Why did I freak out over big cable? One thing that really sent me over the edge – there is another – was the fact that paying for television violates both the traditional square deal, and the new understanding. In the traditional square deal, you “pay” by watching commercials. That advertising value covers the costs of making and presenting your broadcast entertainment. Everyone accepted this. Then cable said, we’ll make this a little better, but you have to pay. A few monopolies and some cash handed to free market politicians, and all of a sudden regular taxpayers have a $200 monthly bill for something that used to be free. Cable has come under fire by cord-cutters, a visceral label I actually enjoy. But cable isn’t the only one testing the traditional deal. Let’s take a look at the rest of our lives, and let’s exercise a little dollar democracy.
Gyms. Who the hell needs to pay for this crap. Whether it’s $30 a month at antiseptic 24-Hour Fitness, or $161 a month at the tight-faced Sports Club LA, a price that’s actually the “rally discount,” there’s something off with this. We have sidewalks for running. Parks for soccer and baseball. And floors for pushups. Nelson Mandela stayed in shape in solitary confinement by running in place. This is what hit me as the unctuous sales person was walking me through the labyrinth that is the Sports Club LA, attached to the Four Seasons. I would be paying twice. We pay taxes for the upkeep of our parks. Franklin Square in the Mission has a soccer field. It’s pretty much empty in the morning, except for the mom pushing her stroller and the two kids actually kicking a soccer ball around. I pay for this soccer field. So I run around it. Better than running on a treadmill looking over Union Square shoppers. Actual ground. And not even actual ground, it’s that spongy stuff that protects the city from liability lawsuits. It’s actually amazing on the joints too. So after I had this epiphany, I realized paying for a gym is like paying for cable. It’s an extra $200 for value I’ve already paid for. No sale.
But perhaps even more insidious than charging twice, is the business that merrily collects twice from two customers. I’m looking at you, US mobile phone carriers. First of all, your service is overpriced for quality that sucks. It’s not the phone, and it’s not the limits of the technology. It’s you. I know this because my iPhone performs like a fracking landline in England. Plus, when someone calls me, you charge me for the call. WTF. You’re collecting from both of us. Holy crap. This is one of the reasons I cheer for companies like Apple. First they break your stupid ugly clunky one-line mobile game selling scheme, then they add better visual voicemail, and now they’re taking advantage of the Internet connection to bypass your overpriced text messaging with iMessage. Go Apple. If it takes an Apple to slowly boil this warty frog, so be it. But your days of violating the square deal are numbered, big mobile.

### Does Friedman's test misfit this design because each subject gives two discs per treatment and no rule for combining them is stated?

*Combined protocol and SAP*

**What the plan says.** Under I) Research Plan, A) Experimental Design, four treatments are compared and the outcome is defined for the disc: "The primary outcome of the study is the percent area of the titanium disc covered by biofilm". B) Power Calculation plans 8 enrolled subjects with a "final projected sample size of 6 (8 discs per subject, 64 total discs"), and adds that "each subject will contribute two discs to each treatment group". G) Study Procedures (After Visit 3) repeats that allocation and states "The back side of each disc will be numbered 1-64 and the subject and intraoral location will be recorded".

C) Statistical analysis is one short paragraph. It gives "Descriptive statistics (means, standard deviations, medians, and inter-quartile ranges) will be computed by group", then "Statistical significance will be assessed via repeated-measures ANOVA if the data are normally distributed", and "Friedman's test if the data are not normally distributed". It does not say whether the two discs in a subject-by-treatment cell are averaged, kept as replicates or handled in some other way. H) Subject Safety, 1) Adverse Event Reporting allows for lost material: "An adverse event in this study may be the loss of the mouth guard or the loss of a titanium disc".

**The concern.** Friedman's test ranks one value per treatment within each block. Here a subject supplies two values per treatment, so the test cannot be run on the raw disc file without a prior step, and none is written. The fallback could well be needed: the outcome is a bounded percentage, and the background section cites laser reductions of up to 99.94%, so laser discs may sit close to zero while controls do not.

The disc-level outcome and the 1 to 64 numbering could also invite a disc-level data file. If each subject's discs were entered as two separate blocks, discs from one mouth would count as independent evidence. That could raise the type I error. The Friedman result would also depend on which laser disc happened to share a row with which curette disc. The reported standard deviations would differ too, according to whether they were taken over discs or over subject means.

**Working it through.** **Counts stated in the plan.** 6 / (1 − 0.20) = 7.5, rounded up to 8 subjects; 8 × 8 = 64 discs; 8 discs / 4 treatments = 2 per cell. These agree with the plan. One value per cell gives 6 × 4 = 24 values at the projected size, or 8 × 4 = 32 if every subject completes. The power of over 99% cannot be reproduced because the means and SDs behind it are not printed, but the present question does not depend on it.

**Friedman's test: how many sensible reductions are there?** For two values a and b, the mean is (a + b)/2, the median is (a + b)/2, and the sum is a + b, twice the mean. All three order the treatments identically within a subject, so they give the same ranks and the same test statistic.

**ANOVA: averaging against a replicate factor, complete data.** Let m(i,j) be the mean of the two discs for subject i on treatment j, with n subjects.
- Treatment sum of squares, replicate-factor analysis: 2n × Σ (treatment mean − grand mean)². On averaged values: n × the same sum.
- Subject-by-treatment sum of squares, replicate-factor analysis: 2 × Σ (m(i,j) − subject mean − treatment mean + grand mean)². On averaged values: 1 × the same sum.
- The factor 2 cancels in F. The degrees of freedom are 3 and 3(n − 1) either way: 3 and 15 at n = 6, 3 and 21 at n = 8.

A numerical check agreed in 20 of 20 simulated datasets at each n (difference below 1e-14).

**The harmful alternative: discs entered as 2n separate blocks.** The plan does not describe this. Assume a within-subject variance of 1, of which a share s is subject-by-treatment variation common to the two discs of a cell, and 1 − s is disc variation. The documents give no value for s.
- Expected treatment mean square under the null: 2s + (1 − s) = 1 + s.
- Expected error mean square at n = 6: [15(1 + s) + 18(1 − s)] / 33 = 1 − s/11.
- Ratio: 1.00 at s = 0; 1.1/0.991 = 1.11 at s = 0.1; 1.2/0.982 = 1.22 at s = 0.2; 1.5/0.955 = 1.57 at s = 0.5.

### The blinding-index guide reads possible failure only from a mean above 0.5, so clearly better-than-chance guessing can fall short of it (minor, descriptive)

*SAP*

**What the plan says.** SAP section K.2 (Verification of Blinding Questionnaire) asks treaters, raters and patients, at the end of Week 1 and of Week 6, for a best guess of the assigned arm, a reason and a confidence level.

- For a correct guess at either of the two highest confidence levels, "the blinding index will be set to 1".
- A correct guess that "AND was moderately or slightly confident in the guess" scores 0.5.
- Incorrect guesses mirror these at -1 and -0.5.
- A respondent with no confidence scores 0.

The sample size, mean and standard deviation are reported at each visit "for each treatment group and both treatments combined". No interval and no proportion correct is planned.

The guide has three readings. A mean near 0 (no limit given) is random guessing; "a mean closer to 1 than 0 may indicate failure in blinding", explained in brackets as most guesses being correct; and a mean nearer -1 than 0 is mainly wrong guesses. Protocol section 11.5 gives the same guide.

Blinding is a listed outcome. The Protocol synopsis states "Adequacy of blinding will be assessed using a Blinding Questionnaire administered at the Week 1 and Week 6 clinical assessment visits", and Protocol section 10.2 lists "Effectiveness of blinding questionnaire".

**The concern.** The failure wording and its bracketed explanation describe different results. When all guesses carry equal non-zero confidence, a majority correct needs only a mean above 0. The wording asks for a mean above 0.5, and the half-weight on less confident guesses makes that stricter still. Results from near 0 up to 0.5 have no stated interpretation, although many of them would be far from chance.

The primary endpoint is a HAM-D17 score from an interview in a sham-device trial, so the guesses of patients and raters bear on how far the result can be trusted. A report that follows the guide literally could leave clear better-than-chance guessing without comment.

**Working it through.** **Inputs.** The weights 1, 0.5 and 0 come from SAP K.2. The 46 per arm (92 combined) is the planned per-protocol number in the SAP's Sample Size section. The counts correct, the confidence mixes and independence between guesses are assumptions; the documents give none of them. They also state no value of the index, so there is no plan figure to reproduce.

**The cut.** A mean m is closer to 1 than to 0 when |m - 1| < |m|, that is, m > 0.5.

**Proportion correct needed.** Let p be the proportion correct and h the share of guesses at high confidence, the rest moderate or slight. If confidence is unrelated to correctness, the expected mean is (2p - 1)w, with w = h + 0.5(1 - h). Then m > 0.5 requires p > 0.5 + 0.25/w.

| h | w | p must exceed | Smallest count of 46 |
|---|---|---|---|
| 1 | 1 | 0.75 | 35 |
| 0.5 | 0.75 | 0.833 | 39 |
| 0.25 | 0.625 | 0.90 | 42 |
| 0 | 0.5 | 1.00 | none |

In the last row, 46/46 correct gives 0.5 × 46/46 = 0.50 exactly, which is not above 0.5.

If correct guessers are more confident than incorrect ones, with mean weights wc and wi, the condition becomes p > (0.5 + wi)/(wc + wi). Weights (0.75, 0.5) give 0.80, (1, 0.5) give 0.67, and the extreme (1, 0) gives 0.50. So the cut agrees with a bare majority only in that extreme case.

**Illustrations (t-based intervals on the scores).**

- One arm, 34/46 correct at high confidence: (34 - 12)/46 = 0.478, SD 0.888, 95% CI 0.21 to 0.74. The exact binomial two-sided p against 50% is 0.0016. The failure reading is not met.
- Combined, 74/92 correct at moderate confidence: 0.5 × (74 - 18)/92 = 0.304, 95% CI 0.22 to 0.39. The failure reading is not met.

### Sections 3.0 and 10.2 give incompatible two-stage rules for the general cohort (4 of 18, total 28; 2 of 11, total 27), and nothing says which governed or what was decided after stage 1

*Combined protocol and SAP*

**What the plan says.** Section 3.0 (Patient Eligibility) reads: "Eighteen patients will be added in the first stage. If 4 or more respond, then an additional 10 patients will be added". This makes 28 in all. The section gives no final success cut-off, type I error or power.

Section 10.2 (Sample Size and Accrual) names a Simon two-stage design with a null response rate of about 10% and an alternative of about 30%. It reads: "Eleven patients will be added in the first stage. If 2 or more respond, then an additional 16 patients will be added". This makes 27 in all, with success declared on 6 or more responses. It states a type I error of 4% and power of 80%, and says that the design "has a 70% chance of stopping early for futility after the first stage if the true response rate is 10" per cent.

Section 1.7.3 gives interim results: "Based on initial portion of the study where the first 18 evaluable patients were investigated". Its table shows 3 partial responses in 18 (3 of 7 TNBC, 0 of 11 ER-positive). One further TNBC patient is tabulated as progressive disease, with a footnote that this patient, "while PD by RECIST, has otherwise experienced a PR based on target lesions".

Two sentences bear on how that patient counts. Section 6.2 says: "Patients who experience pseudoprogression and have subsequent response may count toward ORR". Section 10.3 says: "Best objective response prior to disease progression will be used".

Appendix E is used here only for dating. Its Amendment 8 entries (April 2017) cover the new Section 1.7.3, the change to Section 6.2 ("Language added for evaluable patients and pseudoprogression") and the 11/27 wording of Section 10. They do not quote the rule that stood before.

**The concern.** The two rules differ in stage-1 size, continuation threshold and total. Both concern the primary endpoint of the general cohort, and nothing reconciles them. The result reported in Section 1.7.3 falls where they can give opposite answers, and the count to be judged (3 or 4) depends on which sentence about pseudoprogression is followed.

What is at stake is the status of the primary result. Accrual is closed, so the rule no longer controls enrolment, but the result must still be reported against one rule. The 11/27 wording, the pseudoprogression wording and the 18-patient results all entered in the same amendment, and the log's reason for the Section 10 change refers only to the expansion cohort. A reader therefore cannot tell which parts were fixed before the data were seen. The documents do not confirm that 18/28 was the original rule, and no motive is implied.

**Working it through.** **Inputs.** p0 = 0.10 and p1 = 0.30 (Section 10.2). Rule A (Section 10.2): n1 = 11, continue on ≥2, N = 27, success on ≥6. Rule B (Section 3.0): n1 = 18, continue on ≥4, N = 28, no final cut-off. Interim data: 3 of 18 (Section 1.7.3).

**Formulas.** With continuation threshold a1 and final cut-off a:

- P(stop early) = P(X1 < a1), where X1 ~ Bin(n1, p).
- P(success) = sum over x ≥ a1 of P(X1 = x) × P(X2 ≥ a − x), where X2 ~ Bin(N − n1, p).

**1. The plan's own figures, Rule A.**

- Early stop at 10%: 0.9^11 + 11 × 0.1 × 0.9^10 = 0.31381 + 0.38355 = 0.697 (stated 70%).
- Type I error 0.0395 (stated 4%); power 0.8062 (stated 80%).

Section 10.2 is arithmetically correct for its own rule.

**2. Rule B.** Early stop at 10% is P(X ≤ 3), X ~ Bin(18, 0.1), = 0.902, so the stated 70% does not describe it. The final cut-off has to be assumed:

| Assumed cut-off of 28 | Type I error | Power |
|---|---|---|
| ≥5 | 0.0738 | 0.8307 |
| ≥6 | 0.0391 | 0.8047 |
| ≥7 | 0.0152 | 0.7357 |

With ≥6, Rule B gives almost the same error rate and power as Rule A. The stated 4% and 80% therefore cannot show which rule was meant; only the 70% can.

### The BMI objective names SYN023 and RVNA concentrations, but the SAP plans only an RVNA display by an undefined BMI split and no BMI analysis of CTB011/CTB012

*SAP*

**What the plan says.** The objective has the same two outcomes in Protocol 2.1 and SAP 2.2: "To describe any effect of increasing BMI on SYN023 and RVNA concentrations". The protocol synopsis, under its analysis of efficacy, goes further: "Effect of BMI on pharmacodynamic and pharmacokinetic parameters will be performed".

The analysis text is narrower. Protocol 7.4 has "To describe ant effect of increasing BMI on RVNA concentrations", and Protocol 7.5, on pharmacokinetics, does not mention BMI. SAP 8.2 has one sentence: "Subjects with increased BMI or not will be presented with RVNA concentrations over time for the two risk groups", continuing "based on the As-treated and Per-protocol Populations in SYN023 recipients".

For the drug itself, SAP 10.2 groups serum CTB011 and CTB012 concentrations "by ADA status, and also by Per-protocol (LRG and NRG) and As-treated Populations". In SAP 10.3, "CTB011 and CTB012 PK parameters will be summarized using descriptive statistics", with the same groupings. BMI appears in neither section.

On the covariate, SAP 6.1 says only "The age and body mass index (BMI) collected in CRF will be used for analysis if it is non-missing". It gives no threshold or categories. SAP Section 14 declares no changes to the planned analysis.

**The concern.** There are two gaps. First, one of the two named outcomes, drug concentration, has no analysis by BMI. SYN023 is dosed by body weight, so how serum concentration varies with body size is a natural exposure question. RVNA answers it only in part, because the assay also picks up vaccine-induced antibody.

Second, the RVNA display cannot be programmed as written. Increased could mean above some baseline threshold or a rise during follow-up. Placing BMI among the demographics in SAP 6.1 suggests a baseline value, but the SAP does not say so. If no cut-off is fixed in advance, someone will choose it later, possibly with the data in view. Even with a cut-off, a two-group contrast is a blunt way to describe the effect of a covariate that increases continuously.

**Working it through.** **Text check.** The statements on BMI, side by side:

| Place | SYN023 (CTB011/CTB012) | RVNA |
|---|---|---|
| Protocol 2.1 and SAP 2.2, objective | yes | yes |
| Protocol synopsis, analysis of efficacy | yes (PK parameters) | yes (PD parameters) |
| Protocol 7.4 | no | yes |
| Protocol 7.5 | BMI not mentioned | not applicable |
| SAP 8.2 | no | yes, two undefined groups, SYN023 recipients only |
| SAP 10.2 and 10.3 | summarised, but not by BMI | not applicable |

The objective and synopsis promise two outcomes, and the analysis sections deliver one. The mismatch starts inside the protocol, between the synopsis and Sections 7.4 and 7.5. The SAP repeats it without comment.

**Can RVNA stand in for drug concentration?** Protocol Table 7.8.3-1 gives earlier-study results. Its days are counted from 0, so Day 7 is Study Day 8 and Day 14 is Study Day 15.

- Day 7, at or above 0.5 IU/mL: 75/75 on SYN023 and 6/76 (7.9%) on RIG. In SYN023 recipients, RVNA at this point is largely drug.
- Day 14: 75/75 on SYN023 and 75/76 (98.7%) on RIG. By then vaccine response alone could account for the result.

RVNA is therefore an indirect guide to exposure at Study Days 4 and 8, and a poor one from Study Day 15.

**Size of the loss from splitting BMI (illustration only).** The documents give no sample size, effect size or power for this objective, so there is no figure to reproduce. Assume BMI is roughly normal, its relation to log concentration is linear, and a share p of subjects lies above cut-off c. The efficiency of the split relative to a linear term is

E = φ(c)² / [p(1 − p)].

And yet, we don’t have to go back to 1950 to have a respectful customer relationship, there is a new understanding. I was on a panel yesterday at the Goldman Sachs Technology and Internet Conference, and the moderator asked us if free to play is ruining the customer relationship. What an interesting point of view to pose the question! I didn’t get to reply on stage, but now I’ll say it’s actually doing the opposite. Giving people a chance to sample is genius. It’s the Neal’s Yard cheese at Whole Foods and the 2-pound bag of tortellini at Costco. Try before you buy is everywhere. It’s very natural. People start reading books in bookstores, listening to songs on the radio, download demos of $15 and $60 games, and now play full social games for free. It works. It’s a meritocracy. Does that work for services? Would it work for tax preparation software? Cable? Mobile service? Medical care? Maybe social is a bit socialist, but I wonder if it takes a fresh callout to make cable and mobile carriers shake a little bit. Their value is debatable, stroking their fat white cats in their mid-century modern lairs, and they certainly haven’t earned a double-dip.
Spoken like a man who owns 16 copies of Star Wars.
SF: I really didn’t need another reason to be upset at my mobile carrier Jamil. I view the train wreck on the cable side as one of the most elegant examples of why monopolies don’t work for the consumer — high prices, inferior product and terrible customer service. It’s all very upsetting.